Josh Dean, one of the founding editors of the late PLAY, The New York Times Sports Magazine and occasional sportswriter for Rolling Stone and Outside, will be writing every weekday for The Sports Section about the World Cup. Today, a recap of that amazing USA 1–0 win over Algeria.
There is only one headline that fits this story: Holy fucking shit. As the minutes ticked slowly off in the U.S. national team's gut-wrenching, nail-biting, hair-pulling, name-your-adjectival-phrase-because-I'm-way-too-emotionally-spent-to-continue game versus Algeria, I was sitting on my bar stool at Jack Demsey's on 33rd Street, surrounded by hundreds of otherwise sensible New Yorkers wearing flags as capes/hats/bandannas, absolutely fixated on the clock. Time was our enemy, and I was trying to reconcile how I was going to deal with the emotions of what seemed likely to happen. Team USA was going to go home despite winning — WINNING! — two games that were stolen by referees. I was already angry at the idea that I was going to have to complain for eons about having a World Cup stolen by officiating, and I don't think there is anyone on Earth who isn't related to a player for Algeria or Slovenia who would have argued. And yet ... that just happened.
Allow me a second to compose myself. Now ...
Okay, thanks. When I left 33rd street there were hundreds of people singing patriotic songs while men leaned out office windows waving flags. Cars stopped and honked along to USA chants. Seriously. That happened. Over soccer.
I don't give a flying fuck how you feel about the ties, and the dives, and the mysterious extra time: If that game did not make you erupt in spontaneous joy and hug the first person you encountered, then something is very wrong with you. That was as exciting as a sporting event can be, and I would immediately rank it among the greatest sports moments in U.S. history.
Yes, I hear you. It was only the first round. But that hardly matters. Because Koman Coulibaly stole a game, and England had just beaten Slovenia, this was a must-win, lose-and-you-go-home game that the U.S. had to win. It is exactly the kind of game that we never win. And yet we did. In stoppage time. After having a goal stolen from us — again! — and then missing chance after chance, the American team pressed like a team with a chip on its shoulder (wonder why that could be?) and kept probing a defense that was bending — oh, boy, was it bending — but not breaking.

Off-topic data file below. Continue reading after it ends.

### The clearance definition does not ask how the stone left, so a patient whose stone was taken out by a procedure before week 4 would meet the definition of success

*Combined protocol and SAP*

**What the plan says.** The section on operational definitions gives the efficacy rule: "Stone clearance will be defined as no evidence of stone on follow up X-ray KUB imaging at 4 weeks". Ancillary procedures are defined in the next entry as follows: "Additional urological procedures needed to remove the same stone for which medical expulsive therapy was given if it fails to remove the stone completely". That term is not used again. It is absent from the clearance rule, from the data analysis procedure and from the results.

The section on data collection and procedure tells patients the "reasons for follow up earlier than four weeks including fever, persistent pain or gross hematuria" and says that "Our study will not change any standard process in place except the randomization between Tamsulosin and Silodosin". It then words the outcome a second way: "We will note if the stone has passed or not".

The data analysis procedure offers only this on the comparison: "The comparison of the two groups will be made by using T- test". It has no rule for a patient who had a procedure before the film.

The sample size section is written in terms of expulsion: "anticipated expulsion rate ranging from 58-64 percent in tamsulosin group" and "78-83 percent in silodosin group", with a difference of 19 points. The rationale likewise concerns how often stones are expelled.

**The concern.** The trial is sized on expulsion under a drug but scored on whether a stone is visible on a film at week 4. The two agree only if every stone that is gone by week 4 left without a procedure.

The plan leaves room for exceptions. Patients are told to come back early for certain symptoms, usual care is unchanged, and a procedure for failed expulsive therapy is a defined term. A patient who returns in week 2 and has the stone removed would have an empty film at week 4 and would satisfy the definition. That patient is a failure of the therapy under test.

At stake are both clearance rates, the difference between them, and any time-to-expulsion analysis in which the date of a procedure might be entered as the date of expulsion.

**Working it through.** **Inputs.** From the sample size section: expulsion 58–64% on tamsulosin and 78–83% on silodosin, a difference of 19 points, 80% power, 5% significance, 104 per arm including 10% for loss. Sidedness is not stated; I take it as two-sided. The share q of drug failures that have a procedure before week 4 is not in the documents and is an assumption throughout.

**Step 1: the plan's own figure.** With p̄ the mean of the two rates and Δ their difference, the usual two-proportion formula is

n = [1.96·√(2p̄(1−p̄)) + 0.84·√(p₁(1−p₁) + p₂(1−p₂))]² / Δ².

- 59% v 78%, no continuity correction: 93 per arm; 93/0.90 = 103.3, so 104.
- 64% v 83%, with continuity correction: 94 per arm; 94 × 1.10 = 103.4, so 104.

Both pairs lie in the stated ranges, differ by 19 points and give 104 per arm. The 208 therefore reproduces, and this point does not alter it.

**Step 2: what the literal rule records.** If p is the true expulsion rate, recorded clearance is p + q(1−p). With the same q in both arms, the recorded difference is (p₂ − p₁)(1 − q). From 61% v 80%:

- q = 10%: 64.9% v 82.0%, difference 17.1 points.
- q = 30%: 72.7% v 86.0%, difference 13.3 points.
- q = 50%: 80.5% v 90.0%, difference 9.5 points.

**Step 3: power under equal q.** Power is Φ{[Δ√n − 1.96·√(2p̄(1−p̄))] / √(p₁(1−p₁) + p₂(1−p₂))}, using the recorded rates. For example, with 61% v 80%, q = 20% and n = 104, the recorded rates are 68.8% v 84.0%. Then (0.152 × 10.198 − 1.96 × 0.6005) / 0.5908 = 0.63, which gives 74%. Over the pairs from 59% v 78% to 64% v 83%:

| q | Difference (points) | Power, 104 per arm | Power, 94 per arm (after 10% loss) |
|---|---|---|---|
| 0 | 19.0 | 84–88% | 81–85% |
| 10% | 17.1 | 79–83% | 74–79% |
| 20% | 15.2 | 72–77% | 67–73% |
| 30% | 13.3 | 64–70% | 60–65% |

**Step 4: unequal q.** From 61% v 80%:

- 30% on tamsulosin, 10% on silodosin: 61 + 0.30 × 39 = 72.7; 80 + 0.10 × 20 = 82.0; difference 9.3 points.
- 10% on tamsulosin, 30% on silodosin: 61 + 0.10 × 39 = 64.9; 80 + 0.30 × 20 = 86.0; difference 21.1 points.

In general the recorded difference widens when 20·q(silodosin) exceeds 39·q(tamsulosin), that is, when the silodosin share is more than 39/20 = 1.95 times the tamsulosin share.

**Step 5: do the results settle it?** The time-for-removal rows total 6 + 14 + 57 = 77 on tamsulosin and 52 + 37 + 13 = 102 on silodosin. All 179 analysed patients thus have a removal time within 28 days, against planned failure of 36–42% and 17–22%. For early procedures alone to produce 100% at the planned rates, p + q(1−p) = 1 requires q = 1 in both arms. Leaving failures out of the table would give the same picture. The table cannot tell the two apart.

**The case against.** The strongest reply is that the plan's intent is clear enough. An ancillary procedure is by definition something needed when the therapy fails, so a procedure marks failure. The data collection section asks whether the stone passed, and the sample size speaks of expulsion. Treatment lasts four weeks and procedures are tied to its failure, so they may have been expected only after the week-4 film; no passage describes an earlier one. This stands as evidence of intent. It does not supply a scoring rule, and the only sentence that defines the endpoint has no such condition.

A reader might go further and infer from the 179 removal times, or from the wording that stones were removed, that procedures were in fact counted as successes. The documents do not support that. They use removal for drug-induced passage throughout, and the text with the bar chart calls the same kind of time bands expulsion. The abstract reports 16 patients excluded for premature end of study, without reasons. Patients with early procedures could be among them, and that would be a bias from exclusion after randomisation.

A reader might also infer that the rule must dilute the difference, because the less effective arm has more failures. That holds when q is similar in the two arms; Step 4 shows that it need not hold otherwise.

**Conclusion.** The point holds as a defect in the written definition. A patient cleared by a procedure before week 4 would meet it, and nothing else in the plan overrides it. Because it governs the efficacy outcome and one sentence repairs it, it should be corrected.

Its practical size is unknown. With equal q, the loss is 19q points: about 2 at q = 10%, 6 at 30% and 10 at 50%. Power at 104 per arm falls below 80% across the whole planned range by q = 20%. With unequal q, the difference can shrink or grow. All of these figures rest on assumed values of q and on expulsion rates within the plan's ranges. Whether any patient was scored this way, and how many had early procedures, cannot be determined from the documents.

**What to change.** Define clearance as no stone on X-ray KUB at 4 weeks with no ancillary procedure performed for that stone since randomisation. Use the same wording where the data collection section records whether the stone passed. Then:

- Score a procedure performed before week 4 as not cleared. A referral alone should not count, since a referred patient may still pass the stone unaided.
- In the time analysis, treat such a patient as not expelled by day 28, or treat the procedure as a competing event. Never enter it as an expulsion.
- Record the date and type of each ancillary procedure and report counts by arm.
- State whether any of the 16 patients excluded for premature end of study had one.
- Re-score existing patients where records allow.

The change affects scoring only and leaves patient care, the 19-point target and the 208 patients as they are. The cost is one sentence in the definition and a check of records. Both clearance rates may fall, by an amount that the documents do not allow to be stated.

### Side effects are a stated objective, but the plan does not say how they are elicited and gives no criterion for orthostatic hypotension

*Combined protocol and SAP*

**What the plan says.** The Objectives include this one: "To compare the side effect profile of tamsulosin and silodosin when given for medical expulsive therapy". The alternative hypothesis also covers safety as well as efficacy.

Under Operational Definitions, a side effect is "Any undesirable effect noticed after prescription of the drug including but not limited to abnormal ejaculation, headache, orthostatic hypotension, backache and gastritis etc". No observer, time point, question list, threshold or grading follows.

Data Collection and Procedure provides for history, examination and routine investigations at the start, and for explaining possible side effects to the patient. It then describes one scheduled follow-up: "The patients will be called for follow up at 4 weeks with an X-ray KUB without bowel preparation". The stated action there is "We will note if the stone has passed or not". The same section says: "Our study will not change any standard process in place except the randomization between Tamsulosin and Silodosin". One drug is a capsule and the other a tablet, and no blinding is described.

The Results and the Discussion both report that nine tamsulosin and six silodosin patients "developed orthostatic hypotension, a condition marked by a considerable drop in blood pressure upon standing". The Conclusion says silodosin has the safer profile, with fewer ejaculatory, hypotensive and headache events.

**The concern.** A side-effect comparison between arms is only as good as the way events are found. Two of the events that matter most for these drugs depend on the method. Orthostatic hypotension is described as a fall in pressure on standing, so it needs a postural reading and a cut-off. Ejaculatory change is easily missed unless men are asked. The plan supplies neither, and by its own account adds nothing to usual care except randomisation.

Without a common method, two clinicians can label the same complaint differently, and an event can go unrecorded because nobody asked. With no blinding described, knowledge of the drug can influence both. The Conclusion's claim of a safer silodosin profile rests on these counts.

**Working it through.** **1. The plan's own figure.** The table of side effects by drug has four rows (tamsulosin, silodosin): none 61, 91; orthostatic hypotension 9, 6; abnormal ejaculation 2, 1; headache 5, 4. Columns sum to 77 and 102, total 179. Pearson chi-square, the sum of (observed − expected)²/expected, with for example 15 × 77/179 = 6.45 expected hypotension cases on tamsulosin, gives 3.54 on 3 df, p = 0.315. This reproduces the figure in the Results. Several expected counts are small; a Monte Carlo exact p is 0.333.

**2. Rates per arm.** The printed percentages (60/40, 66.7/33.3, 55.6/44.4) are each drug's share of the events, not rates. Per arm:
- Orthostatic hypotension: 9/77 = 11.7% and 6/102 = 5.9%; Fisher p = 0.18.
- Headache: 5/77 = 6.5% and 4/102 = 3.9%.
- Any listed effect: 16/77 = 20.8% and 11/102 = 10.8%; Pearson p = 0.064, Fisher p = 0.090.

I will applaud the back three of the Algerian team and then stop there, because the rest of that team's effort was shameful. They played for a 0–0 tie in a game they too had to win, and when the U.S. was clearly picking them to pieces they began to foul. And then bitch. And then, well, finally karma came around. For once. (Though I'd say we still have plenty in the bank.) And the one guy even non-soccer fans know, the guy whose jersey you're going to see a lot of around town between now and this Saturday, the guy who played only a so-so game to that point, saved us. Landon Donovan — pretty much inarguably the greatest American player of all time — followed a shot that Clint Dempsey appeared to botch, as Deuce did so many times in this game, and cleanly, unspectacularly slotted home a goal. He then did what I think any of us would have done in that moment: He sprinted to the corner and belly flopped like a kid on a Slip n' Slide.
It is always irrational to get happy and sad and disappointed and ecstatic over strangers playing a game over which we have no influence, but such is the magic of sports that it does this to us. Did I really just write "magic of sports"? I did. I'm sorry. I'm emotional. And I don't know how else to describe it. I shouldn't care and yet I couldn't care more. The thing about the World Cup is that it's exponentially bigger than your average game because patriotism — good, old-fashioned I-love-my-country patriotism, free of politics — magnifies every emotion, so that a moment like this seems far bigger than it actually is.